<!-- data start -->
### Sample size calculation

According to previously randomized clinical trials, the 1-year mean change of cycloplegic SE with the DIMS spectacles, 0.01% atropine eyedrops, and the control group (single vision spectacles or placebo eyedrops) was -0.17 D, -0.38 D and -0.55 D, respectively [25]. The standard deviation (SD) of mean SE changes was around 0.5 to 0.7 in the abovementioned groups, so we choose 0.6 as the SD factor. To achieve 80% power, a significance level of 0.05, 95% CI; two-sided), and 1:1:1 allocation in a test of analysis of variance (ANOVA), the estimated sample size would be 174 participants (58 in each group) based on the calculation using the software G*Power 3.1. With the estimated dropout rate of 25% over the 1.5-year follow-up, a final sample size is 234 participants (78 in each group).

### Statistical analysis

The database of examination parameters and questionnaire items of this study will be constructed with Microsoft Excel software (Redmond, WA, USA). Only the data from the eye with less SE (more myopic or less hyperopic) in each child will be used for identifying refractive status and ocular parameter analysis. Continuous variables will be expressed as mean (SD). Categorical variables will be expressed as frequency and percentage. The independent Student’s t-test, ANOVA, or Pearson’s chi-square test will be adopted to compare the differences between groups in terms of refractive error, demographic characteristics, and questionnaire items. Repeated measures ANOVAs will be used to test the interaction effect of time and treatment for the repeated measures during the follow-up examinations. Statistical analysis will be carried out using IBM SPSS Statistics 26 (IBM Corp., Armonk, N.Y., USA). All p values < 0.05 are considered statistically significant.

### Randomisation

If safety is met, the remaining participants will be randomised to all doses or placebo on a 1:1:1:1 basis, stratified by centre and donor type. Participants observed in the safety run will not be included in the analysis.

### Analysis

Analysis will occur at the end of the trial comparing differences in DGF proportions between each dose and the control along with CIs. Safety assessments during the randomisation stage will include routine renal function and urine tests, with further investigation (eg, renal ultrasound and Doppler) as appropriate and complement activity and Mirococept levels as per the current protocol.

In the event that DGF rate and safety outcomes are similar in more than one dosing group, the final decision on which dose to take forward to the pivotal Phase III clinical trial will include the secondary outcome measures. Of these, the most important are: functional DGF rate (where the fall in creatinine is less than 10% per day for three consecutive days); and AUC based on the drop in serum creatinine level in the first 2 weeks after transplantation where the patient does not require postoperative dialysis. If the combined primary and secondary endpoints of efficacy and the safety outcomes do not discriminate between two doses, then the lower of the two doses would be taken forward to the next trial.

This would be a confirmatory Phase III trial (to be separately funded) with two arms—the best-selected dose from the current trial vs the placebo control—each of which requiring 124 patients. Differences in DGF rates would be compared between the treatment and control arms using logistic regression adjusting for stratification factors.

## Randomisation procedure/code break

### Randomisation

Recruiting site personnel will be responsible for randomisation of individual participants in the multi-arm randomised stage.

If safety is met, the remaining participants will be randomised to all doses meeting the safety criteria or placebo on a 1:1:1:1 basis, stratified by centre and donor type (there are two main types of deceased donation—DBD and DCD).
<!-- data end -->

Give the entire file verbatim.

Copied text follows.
### Sample size calculation

According to previously randomized clinical trials, the 1-year mean change of cycloplegic SE with the DIMS spectacles, 0.01% atropine eyedrops, and the control group (single vision spectacles or placebo eyedrops) was -0.17 D, -0.38 D and -0.55 D, respectively [25]. The standard deviation (SD) of mean SE changes was around 0.5 to 0.7 in the abovementioned groups, so we choose 0.6 as the SD factor. To achieve 80% power, a significance level of 0.05, 95% CI; two-sided), and 1:1:1 allocation in a test of analysis of variance (ANOVA), the estimated sample size would be 174 participants (58 in each group) based on the calculation using the software G*Power 3.1. With the estimated dropout rate of 25% over the 1.5-year follow-up, a final sample size is 234 participants (78 in each group).

### Statistical analysis

The database of examination parameters and questionnaire items of this study will be constructed with Microsoft Excel software (Redmond, WA, USA). Only the data from the eye with less SE (more myopic or less hyperopic) in each child will be used for identifying refractive status and ocular parameter analysis. Continuous variables will be expressed as mean (SD). Categorical variables will be expressed as frequency and percentage. The independent Student’s t-test, ANOVA, or Pearson’s chi-square test will be adopted to compare the differences between groups in terms of refractive error, demographic characteristics, and questionnaire items. Repeated measures ANOVAs will be used to test the interaction effect of time and treatment for the repeated measures during the follow-up examinations. Statistical analysis will be carried out using IBM SPSS Statistics 26 (IBM Corp., Armonk, N.Y., USA). All p values < 0.05 are considered statistically significant.

### Randomisation

If safety is met, the remaining participants will be randomised to all doses or placebo on a 1:1:1:1 basis, stratified by centre and donor type. Participants observed in the safety run will not be included in the analysis.

### Analysis

Analysis will occur at the end of the trial comparing differences in DGF proportions between each dose and the control along with CIs. Safety assessments during the randomisation stage will include routine renal function and urine tests, with further investigation (eg, renal ultrasound and Doppler) as appropriate and complement activity and Mirococept levels as per the current protocol.

In the event that DGF rate and safety outcomes are similar in more than one dosing group, the final decision on which dose to take forward to the pivotal Phase III clinical trial will include the secondary outcome measures. Of these, the most important are: functional DGF rate (where the fall in creatinine is less than 10% per day for three consecutive days); and AUC based on the drop in serum creatinine level in the first 2 weeks after transplantation where the patient does not require postoperative dialysis. If the combined primary and secondary endpoints of efficacy and the safety outcomes do not discriminate between two doses, then the lower of the two doses would be taken forward to the next trial.

This would be a confirmatory Phase III trial (to be separately funded) with two arms—the best-selected dose from the current trial vs the placebo control—each of which requiring 124 patients. Differences in DGF rates would be compared between the treatment and control arms using logistic regression adjusting for stratification factors.

## Randomisation procedure/code break

### Randomisation

Recruiting site personnel will be responsible for randomisation of individual participants in the multi-arm randomised stage.

If safety is met, the remaining participants will be randomised to all doses meeting the safety criteria or placebo on a 1:1:1:1 basis, stratified by centre and donor type (there are two main types of deceased donation—DBD and DCD).